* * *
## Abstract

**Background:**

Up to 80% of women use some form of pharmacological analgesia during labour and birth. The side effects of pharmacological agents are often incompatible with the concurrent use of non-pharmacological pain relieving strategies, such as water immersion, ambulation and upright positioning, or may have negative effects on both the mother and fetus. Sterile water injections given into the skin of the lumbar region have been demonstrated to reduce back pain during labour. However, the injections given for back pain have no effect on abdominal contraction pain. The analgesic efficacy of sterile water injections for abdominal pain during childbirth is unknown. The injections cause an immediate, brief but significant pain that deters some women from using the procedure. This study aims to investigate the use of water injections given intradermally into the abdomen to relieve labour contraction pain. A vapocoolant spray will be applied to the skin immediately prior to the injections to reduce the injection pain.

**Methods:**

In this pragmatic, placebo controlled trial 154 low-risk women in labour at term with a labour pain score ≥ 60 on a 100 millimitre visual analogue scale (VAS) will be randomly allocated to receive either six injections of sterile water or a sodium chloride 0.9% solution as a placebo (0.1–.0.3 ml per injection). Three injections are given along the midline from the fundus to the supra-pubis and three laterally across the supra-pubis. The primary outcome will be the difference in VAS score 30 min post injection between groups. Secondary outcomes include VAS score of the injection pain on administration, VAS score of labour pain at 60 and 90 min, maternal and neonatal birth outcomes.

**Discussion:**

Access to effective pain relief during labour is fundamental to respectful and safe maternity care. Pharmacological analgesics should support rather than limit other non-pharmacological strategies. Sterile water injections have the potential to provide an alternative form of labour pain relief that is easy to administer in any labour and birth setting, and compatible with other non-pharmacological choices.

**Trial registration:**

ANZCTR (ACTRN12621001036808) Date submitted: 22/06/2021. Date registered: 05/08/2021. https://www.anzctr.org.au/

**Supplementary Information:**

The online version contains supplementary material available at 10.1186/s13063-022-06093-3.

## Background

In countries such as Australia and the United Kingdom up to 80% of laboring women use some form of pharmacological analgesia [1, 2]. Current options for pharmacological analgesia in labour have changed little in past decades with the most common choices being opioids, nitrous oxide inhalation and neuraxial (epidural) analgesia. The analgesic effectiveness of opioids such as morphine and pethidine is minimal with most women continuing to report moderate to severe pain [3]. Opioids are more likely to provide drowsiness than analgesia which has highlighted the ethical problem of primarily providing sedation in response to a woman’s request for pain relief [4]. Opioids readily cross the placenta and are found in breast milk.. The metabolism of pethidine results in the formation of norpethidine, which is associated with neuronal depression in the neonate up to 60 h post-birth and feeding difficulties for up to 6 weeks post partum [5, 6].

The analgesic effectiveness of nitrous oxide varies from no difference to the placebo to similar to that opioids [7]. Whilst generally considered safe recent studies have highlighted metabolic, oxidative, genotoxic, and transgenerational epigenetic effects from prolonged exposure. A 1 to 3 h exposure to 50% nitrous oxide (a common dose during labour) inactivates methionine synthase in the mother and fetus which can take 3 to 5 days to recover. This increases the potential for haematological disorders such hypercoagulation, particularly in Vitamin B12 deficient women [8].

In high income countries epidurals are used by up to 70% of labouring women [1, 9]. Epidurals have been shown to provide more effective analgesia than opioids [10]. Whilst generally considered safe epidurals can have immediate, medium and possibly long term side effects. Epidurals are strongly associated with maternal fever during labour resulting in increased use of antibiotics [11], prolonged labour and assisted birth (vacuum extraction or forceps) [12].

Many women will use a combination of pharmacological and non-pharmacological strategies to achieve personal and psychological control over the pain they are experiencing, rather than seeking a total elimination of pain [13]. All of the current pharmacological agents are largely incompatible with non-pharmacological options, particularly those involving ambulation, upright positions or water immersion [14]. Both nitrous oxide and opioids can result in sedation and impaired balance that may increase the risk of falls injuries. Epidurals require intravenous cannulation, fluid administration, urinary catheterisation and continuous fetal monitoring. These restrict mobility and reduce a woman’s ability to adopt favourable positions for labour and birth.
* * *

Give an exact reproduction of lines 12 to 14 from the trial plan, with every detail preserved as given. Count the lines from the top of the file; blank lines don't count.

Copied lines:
## Background

In countries such as Australia and the United Kingdom up to 80% of laboring women use some form of pharmacological analgesia [1, 2]. Current options for pharmacological analgesia in labour have changed little in past decades with the most common choices being opioids, nitrous oxide inhalation and neuraxial (epidural) analgesia. The analgesic effectiveness of opioids such as morphine and pethidine is minimal with most women continuing to report moderate to severe pain [3]. Opioids are more likely to provide drowsiness than analgesia which has highlighted the ethical problem of primarily providing sedation in response to a woman’s request for pain relief [4]. Opioids readily cross the placenta and are found in breast milk.. The metabolism of pethidine results in the formation of norpethidine, which is associated with neuronal depression in the neonate up to 60 h post-birth and feeding difficulties for up to 6 weeks post partum [5, 6].

The analgesic effectiveness of nitrous oxide varies from no difference to the placebo to similar to that opioids [7]. Whilst generally considered safe recent studies have highlighted metabolic, oxidative, genotoxic, and transgenerational epigenetic effects from prolonged exposure. A 1 to 3 h exposure to 50% nitrous oxide (a common dose during labour) inactivates methionine synthase in the mother and fetus which can take 3 to 5 days to recover. This increases the potential for haematological disorders such hypercoagulation, particularly in Vitamin B12 deficient women [8].